As set forth in the bullet-points above, we have the components of what is generally characterized by Wall Street regulators as "trading ahead." The regulators take the position that if a brokerage firm has customer orders, the firm should give the best execution available to a customer before the firm inserts itself between the customer's order and the best available price. In more precise terms, consider FINRA's applicable rule, which states in pertinent part:
FINRA Rule 5320: Prohibition Against Trading Ahead of Customer Orders
(a) Except as provided herein, a member that accepts and holds an order in an equity security from its own customer or a customer of another broker-dealer without immediately executing the order is prohibited from trading that security on the same side of the market for its own account at a price that would satisfy the customer order, unless it immediately thereafter executes the customer order up to the size and at the same or better price at which it traded for its own account.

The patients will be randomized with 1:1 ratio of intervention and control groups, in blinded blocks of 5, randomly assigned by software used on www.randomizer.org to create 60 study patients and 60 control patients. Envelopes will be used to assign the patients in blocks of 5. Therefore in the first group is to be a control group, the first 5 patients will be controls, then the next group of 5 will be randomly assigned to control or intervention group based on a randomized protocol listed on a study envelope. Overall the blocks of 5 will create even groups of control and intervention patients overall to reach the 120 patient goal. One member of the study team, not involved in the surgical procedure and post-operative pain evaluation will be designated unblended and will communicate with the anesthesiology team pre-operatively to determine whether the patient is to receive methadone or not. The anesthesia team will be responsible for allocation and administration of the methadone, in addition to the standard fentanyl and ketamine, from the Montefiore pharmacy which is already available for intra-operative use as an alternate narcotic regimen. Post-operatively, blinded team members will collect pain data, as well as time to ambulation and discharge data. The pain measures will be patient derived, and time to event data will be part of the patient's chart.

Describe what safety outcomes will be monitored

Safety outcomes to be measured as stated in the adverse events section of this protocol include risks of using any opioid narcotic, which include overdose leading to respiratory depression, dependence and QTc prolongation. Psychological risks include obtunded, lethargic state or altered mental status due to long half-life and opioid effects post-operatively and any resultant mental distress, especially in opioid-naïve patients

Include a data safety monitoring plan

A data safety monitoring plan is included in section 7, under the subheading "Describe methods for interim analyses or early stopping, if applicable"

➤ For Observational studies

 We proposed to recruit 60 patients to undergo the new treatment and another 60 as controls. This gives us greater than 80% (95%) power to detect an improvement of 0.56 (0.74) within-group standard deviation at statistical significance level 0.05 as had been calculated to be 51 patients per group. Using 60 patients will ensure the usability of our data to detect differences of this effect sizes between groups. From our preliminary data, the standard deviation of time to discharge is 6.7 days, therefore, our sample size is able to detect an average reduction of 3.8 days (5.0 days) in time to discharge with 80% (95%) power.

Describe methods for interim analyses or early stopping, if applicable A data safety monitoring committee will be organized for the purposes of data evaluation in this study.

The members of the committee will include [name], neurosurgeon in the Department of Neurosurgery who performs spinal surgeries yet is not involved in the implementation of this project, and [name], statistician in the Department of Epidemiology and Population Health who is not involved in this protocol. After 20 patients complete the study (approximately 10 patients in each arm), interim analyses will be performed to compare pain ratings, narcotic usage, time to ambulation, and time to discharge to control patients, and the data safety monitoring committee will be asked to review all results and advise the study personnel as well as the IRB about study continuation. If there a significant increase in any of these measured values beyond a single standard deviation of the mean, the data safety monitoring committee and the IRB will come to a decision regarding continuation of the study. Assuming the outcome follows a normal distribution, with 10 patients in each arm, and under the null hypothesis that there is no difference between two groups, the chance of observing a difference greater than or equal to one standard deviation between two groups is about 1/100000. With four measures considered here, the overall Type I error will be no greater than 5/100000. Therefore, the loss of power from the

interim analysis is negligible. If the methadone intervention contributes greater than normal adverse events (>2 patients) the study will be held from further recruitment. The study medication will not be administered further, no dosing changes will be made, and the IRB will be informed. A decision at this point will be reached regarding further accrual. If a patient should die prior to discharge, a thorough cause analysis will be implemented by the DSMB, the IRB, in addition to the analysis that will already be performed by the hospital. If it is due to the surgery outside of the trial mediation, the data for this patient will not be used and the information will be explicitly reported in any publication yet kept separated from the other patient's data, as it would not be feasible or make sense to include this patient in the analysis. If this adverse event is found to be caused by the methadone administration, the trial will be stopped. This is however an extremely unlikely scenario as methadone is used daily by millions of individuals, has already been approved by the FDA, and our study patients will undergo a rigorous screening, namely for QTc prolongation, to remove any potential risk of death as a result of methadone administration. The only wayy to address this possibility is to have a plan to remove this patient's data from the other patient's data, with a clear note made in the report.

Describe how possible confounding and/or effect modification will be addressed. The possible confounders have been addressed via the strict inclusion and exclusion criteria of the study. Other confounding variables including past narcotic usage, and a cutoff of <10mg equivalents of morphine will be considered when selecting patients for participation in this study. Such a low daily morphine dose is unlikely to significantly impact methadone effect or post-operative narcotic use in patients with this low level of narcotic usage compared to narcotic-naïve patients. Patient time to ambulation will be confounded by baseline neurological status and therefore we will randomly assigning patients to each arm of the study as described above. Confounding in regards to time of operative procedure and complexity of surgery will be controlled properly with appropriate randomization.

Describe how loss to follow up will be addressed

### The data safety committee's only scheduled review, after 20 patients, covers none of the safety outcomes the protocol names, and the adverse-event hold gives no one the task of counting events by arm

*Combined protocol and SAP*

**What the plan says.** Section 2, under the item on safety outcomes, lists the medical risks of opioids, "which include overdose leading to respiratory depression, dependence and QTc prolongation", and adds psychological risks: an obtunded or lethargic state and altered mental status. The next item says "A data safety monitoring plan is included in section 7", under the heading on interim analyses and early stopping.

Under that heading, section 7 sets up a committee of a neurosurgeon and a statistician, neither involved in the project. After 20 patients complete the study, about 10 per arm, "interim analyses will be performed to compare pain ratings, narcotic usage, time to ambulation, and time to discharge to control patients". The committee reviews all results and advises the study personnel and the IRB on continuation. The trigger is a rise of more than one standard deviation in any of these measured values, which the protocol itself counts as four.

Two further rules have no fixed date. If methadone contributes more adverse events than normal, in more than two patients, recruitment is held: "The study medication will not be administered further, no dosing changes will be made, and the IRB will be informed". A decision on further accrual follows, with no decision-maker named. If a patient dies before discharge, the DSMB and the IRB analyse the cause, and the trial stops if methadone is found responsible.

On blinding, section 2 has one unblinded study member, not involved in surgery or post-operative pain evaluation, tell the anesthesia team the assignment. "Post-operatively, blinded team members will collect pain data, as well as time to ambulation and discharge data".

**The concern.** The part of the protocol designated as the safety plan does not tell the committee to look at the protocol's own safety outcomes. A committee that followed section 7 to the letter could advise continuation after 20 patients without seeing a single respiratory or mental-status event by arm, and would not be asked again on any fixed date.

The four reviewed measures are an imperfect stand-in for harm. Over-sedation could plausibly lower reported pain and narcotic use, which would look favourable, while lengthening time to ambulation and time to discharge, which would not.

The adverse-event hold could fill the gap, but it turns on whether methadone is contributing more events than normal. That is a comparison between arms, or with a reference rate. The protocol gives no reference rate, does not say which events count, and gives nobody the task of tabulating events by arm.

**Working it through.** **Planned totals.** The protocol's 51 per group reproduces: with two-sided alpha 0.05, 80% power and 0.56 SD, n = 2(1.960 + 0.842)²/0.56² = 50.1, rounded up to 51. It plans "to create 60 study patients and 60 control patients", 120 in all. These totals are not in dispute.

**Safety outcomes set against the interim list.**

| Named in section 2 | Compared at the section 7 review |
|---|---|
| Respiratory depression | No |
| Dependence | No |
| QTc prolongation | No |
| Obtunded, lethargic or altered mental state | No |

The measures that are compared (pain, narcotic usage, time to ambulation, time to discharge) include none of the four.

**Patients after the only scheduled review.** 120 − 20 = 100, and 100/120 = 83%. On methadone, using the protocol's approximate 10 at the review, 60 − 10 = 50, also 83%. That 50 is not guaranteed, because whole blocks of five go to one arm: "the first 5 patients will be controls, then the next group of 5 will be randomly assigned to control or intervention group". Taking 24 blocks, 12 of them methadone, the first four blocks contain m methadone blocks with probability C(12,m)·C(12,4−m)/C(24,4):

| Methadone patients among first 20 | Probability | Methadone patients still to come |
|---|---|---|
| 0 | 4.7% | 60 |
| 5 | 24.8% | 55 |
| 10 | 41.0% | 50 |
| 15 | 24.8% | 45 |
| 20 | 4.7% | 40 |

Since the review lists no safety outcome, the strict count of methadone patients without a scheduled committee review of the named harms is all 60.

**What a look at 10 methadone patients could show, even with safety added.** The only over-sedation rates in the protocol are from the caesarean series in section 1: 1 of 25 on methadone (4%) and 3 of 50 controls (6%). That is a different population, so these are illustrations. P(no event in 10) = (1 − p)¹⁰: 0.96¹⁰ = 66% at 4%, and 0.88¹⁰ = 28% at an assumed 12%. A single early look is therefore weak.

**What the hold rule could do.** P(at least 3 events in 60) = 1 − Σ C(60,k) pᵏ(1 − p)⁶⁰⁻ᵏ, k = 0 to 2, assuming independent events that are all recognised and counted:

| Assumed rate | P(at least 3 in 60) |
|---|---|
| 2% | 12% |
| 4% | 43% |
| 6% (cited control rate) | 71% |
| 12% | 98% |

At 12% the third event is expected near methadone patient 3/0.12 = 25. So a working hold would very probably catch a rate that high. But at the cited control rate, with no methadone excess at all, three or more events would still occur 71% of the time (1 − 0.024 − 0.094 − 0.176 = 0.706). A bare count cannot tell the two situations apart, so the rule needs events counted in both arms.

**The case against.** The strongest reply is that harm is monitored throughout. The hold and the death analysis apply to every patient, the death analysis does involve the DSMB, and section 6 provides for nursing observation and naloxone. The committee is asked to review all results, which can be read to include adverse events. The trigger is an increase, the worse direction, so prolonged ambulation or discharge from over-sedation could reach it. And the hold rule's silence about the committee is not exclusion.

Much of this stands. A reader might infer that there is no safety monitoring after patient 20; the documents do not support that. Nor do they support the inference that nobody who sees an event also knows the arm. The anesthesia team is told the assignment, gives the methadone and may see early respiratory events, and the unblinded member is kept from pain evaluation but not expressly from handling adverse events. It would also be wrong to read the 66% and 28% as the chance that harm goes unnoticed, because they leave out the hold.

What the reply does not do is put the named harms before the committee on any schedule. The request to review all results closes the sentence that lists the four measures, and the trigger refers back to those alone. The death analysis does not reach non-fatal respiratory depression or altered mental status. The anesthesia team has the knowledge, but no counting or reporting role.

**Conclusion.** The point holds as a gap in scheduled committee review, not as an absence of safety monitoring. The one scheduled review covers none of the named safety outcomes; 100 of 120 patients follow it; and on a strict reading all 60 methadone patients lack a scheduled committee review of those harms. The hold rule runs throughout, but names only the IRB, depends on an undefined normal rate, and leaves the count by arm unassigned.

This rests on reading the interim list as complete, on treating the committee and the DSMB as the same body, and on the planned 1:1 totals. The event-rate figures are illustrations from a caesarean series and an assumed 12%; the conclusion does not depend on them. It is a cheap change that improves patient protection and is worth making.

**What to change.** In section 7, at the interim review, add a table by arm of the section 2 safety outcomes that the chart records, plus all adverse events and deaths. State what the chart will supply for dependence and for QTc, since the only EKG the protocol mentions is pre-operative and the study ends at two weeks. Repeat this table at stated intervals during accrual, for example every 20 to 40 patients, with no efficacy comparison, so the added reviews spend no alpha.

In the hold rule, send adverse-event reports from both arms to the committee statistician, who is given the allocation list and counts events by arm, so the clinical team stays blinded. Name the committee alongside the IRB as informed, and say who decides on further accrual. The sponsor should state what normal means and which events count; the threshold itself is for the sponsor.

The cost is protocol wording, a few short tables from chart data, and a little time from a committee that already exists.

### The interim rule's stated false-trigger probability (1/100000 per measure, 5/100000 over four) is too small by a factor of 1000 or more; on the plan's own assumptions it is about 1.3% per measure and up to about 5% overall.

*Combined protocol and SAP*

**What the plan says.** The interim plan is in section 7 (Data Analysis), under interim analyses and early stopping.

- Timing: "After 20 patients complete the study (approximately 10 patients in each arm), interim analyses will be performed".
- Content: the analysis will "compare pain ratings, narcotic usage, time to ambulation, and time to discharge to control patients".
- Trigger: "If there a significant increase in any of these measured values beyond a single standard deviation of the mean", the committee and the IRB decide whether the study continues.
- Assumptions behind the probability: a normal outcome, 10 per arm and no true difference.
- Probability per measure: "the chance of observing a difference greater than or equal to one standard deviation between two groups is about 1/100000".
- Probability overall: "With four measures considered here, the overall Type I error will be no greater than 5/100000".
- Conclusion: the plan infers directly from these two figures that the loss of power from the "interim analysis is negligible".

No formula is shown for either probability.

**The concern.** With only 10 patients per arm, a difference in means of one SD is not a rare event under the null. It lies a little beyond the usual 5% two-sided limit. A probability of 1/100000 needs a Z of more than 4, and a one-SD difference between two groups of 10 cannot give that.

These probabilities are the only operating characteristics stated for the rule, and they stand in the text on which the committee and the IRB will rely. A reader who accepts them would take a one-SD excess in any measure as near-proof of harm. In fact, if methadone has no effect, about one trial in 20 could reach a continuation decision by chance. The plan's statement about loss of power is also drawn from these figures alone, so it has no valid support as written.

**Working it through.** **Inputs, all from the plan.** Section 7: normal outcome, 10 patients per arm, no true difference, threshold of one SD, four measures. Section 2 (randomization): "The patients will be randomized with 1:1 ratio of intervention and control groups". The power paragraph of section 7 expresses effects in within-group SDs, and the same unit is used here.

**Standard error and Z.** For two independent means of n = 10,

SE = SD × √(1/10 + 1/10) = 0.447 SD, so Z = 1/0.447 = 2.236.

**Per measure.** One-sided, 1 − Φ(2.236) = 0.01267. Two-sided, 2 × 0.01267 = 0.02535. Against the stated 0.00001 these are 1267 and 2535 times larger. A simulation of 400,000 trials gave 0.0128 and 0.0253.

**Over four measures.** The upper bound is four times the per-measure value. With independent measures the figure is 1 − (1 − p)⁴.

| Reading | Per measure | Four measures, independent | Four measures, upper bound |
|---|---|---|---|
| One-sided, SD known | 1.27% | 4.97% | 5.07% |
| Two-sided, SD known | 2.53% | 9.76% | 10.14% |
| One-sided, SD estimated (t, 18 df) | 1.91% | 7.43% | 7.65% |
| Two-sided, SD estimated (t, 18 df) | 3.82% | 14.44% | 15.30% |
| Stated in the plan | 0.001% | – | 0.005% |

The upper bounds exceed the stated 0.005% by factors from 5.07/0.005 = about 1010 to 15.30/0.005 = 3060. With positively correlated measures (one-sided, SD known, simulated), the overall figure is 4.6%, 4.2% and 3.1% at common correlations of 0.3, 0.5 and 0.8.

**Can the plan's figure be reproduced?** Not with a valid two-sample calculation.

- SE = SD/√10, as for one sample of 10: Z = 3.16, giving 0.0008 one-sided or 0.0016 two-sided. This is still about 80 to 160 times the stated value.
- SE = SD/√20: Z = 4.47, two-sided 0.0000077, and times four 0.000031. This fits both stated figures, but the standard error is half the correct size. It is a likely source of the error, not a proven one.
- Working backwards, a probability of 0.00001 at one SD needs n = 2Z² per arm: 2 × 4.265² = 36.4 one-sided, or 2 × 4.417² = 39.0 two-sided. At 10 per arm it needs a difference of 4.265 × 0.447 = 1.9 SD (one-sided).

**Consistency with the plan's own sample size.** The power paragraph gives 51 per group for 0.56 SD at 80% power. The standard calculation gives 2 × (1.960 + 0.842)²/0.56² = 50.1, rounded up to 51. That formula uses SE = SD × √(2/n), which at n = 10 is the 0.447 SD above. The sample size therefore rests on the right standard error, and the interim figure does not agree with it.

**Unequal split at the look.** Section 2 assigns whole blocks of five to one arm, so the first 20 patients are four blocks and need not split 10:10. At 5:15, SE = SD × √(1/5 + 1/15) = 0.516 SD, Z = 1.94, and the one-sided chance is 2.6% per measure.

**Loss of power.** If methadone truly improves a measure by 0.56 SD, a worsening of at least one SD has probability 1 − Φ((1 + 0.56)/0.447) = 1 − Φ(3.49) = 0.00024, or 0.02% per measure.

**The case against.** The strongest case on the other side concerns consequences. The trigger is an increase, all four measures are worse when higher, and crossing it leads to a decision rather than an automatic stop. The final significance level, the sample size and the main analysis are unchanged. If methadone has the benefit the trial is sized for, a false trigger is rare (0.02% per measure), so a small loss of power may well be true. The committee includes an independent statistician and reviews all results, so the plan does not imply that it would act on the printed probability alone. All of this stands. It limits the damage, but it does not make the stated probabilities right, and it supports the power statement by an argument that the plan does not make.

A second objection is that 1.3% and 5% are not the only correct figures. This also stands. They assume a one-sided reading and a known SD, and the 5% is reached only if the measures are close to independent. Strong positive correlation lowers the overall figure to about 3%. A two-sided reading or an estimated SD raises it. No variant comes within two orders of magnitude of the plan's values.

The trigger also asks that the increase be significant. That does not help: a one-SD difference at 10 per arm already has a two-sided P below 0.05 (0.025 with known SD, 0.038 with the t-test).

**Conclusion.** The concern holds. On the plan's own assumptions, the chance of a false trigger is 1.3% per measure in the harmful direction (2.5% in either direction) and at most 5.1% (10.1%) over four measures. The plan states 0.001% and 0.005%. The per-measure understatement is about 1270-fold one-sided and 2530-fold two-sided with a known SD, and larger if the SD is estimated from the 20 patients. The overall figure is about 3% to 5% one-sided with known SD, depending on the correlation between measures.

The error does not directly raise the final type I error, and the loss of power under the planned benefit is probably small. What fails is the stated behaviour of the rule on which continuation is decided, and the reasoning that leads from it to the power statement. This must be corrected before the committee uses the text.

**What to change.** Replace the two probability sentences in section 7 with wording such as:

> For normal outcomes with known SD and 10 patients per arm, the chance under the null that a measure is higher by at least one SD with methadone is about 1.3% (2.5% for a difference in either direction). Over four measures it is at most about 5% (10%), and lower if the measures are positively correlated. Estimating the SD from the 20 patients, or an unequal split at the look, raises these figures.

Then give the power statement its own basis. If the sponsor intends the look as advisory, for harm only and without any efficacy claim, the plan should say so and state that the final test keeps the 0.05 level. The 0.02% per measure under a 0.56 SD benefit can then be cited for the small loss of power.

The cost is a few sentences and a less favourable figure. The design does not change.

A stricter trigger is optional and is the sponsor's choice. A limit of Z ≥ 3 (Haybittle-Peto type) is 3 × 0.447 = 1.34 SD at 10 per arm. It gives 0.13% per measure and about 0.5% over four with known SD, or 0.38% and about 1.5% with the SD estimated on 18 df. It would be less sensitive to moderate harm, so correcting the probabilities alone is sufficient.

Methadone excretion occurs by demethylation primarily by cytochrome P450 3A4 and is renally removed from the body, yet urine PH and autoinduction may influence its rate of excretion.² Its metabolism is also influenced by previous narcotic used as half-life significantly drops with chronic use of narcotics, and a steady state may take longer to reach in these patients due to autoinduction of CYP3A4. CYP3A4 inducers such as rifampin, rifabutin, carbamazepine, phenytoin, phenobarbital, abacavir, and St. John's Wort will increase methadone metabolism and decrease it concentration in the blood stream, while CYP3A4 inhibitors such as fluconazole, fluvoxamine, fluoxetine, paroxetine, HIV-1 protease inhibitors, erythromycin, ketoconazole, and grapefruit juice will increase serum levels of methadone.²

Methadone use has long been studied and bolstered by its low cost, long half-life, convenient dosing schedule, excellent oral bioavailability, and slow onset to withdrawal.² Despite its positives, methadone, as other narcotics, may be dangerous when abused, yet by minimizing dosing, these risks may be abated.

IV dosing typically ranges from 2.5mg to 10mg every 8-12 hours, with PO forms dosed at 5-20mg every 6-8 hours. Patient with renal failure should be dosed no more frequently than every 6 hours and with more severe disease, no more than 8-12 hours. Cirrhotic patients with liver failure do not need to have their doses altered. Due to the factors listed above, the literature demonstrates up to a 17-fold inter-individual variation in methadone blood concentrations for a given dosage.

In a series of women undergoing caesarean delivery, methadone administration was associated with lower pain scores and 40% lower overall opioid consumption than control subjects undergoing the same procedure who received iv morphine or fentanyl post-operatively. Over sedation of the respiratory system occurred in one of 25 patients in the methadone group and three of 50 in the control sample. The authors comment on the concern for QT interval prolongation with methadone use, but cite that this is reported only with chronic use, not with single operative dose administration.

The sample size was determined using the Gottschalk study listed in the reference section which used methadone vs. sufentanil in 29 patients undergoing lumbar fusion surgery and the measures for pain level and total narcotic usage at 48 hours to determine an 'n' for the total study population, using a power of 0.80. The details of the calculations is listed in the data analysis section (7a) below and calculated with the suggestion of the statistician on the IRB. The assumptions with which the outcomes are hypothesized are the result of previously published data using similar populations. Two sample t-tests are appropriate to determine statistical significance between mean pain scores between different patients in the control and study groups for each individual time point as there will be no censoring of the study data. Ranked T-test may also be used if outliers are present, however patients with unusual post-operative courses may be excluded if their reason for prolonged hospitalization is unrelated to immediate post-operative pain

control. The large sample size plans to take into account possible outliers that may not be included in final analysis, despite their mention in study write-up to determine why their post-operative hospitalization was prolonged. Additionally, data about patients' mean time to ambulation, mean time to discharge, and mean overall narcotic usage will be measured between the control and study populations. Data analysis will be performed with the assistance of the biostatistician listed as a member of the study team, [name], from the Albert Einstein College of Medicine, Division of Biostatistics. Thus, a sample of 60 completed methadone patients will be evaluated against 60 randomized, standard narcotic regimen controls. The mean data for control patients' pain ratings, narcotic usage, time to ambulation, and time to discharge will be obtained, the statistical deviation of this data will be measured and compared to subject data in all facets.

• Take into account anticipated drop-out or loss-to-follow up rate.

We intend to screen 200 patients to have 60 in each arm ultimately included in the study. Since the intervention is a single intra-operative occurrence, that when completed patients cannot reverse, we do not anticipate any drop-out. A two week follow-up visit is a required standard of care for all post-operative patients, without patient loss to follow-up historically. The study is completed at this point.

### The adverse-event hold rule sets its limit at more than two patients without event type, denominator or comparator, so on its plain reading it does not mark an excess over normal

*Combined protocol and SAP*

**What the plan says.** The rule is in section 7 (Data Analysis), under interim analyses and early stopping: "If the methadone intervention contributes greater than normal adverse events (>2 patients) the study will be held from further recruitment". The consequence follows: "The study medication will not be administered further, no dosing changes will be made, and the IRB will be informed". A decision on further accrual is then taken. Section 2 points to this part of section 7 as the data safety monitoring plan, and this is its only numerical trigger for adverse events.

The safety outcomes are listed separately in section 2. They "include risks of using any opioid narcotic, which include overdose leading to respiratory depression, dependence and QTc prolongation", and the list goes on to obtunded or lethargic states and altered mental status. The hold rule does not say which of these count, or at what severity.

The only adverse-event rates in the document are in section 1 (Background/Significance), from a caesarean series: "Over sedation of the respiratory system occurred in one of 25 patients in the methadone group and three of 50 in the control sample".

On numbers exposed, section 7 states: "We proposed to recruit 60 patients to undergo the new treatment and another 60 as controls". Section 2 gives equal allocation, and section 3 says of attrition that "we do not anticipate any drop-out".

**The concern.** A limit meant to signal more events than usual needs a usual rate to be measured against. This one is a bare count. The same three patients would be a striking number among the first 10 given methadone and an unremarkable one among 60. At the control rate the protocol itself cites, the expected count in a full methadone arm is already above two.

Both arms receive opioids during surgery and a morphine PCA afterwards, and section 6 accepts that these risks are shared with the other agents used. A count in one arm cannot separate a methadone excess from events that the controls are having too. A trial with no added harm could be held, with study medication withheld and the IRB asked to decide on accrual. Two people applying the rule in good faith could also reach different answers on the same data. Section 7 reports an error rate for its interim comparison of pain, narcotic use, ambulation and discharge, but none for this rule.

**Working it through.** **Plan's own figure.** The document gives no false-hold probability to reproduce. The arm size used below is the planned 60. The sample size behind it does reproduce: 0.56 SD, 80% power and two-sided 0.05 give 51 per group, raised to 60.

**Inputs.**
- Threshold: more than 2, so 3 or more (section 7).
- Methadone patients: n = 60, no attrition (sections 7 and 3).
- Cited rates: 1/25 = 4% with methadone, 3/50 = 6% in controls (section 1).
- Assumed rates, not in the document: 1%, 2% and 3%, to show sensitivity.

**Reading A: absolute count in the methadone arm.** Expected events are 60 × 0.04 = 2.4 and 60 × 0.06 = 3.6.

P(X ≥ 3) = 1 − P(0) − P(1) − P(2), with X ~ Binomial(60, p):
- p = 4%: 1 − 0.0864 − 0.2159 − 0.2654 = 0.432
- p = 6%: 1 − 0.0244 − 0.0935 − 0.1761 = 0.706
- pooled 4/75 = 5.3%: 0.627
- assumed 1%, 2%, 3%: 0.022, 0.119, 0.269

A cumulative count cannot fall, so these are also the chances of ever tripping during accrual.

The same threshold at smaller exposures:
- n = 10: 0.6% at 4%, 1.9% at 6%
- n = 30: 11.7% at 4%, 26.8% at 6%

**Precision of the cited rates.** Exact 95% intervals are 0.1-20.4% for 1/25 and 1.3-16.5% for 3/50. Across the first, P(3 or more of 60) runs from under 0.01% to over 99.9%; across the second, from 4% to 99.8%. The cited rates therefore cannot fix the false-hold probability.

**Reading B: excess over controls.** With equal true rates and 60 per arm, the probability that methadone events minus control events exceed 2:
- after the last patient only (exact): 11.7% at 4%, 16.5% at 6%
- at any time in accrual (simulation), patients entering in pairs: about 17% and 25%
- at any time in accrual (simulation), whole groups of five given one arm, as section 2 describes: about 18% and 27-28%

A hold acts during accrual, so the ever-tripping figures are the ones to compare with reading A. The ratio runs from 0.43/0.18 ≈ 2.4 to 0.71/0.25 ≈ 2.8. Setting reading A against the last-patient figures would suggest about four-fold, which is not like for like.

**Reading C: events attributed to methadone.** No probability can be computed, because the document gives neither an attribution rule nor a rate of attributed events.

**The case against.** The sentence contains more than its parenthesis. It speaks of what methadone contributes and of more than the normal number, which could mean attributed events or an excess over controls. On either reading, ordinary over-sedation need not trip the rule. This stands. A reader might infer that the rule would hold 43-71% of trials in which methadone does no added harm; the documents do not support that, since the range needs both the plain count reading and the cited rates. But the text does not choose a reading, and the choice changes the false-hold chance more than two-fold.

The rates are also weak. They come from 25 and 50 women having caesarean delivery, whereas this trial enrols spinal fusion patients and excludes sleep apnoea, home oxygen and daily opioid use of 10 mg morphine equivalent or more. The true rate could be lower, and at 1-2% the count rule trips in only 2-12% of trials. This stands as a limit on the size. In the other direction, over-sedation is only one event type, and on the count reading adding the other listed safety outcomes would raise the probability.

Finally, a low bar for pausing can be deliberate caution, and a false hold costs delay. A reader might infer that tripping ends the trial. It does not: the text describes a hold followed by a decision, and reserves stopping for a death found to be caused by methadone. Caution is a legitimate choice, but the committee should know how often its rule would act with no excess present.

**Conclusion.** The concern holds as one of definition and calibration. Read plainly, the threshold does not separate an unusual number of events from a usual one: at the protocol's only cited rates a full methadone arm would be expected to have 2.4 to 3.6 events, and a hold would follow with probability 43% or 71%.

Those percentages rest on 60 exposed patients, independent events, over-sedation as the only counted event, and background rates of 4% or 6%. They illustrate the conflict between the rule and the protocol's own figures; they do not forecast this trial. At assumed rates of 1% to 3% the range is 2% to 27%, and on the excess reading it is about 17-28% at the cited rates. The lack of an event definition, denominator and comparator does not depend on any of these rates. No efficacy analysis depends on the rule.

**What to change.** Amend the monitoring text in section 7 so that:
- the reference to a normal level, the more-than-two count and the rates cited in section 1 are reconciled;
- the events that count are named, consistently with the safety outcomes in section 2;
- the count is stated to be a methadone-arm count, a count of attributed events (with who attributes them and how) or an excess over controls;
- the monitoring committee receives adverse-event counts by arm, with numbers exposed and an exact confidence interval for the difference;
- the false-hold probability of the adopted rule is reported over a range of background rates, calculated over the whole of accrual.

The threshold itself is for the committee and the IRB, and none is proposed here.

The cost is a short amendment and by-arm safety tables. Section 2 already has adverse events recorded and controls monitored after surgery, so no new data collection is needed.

(b) A member must have a written methodology in place governing the execution and priority of all pending orders that is consistent with the requirements of this Rule and Rule 5310. A member also must ensure that this methodology is consistently applied.
*** Supplementary Material:
. . .
.02 No-Knowledge Exception
. . .
(b) With respect to OTC equity securities, as defined in Rule 6420, if a member implements and utilizes an effective system of internal controls, such as appropriate information barriers, that operate to prevent a non-market-making trading unit from obtaining knowledge of customer orders held by a separate trading unit, the non-market-making trading unit trading in a proprietary capacity may continue to trade at prices that would satisfy the customer orders held by the separate trading unit.
(c) If a member implements and utilizes appropriate information barriers in reliance on this exception, the member must uniquely identify such information barriers as prescribed in Rule 7440(b)(19).
Peek-a-boo, I See You
As best I understand the genesis of the FINRA settlement, when the self-regulatory-organization confronted Stifel with the 18 instances between April 2014 to June 2014 when Stife traded ahead of 12 customer orders, the firm asserted its reliance upon FINRA Rule 5320 "No-Knowledge Exception" as set forth in the Supplementary Material .02(b). FINRA did not find that Stifel's conduct complied with the exemptive conditions.